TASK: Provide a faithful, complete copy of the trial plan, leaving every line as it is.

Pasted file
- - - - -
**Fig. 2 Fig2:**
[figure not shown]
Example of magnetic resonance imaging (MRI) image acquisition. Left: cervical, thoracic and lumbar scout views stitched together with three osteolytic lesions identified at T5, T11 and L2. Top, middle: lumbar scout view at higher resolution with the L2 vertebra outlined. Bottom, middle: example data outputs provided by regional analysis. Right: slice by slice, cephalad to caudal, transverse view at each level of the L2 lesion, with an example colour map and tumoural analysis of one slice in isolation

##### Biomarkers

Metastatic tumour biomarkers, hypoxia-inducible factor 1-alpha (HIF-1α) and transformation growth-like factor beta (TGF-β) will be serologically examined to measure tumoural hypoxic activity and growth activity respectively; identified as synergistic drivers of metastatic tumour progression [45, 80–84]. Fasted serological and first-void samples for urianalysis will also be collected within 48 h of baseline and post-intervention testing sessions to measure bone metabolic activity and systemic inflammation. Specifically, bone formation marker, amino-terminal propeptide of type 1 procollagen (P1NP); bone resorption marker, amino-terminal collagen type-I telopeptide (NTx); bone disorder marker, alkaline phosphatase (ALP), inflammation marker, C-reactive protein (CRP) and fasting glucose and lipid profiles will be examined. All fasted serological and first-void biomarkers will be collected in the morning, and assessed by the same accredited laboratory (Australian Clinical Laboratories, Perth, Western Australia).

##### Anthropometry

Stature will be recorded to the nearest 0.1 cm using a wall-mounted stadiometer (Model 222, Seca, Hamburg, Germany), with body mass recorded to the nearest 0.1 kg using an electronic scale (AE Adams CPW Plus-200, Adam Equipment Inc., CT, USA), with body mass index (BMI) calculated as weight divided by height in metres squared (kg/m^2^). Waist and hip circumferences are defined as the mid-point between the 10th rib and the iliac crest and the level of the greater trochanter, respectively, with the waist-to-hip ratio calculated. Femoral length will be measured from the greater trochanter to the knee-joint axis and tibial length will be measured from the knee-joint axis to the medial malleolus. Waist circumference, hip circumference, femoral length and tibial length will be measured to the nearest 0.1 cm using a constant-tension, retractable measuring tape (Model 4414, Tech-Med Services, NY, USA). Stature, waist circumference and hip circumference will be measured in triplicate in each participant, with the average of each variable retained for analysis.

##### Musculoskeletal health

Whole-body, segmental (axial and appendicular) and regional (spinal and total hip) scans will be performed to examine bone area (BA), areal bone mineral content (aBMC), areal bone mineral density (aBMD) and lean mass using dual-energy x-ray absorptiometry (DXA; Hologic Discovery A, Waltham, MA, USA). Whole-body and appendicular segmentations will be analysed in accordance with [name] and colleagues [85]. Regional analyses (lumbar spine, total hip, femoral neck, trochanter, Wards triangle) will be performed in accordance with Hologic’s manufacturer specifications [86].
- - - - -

**Fig. 2 Fig2:**
[figure not shown]
Example of magnetic resonance imaging (MRI) image acquisition. Left: cervical, thoracic and lumbar scout views stitched together with three osteolytic lesions identified at T5, T11 and L2. Top, middle: lumbar scout view at higher resolution with the L2 vertebra outlined. Bottom, middle: example data outputs provided by regional analysis. Right: slice by slice, cephalad to caudal, transverse view at each level of the L2 lesion, with an example colour map and tumoural analysis of one slice in isolation

##### Biomarkers

Metastatic tumour biomarkers, hypoxia-inducible factor 1-alpha (HIF-1α) and transformation growth-like factor beta (TGF-β) will be serologically examined to measure tumoural hypoxic activity and growth activity respectively; identified as synergistic drivers of metastatic tumour progression [45, 80–84]. Fasted serological and first-void samples for urianalysis will also be collected within 48 h of baseline and post-intervention testing sessions to measure bone metabolic activity and systemic inflammation. Specifically, bone formation marker, amino-terminal propeptide of type 1 procollagen (P1NP); bone resorption marker, amino-terminal collagen type-I telopeptide (NTx); bone disorder marker, alkaline phosphatase (ALP), inflammation marker, C-reactive protein (CRP) and fasting glucose and lipid profiles will be examined. All fasted serological and first-void biomarkers will be collected in the morning, and assessed by the same accredited laboratory (Australian Clinical Laboratories, Perth, Western Australia).

##### Anthropometry

Stature will be recorded to the nearest 0.1 cm using a wall-mounted stadiometer (Model 222, Seca, Hamburg, Germany), with body mass recorded to the nearest 0.1 kg using an electronic scale (AE Adams CPW Plus-200, Adam Equipment Inc., CT, USA), with body mass index (BMI) calculated as weight divided by height in metres squared (kg/m^2^). Waist and hip circumferences are defined as the mid-point between the 10th rib and the iliac crest and the level of the greater trochanter, respectively, with the waist-to-hip ratio calculated. Femoral length will be measured from the greater trochanter to the knee-joint axis and tibial length will be measured from the knee-joint axis to the medial malleolus. Waist circumference, hip circumference, femoral length and tibial length will be measured to the nearest 0.1 cm using a constant-tension, retractable measuring tape (Model 4414, Tech-Med Services, NY, USA). Stature, waist circumference and hip circumference will be measured in triplicate in each participant, with the average of each variable retained for analysis.

##### Musculoskeletal health

Whole-body, segmental (axial and appendicular) and regional (spinal and total hip) scans will be performed to examine bone area (BA), areal bone mineral content (aBMC), areal bone mineral density (aBMD) and lean mass using dual-energy x-ray absorptiometry (DXA; Hologic Discovery A, Waltham, MA, USA). Whole-body and appendicular segmentations will be analysed in accordance with [name] and colleagues [85]. Regional analyses (lumbar spine, total hip, femoral neck, trochanter, Wards triangle) will be performed in accordance with Hologic’s manufacturer specifications [86].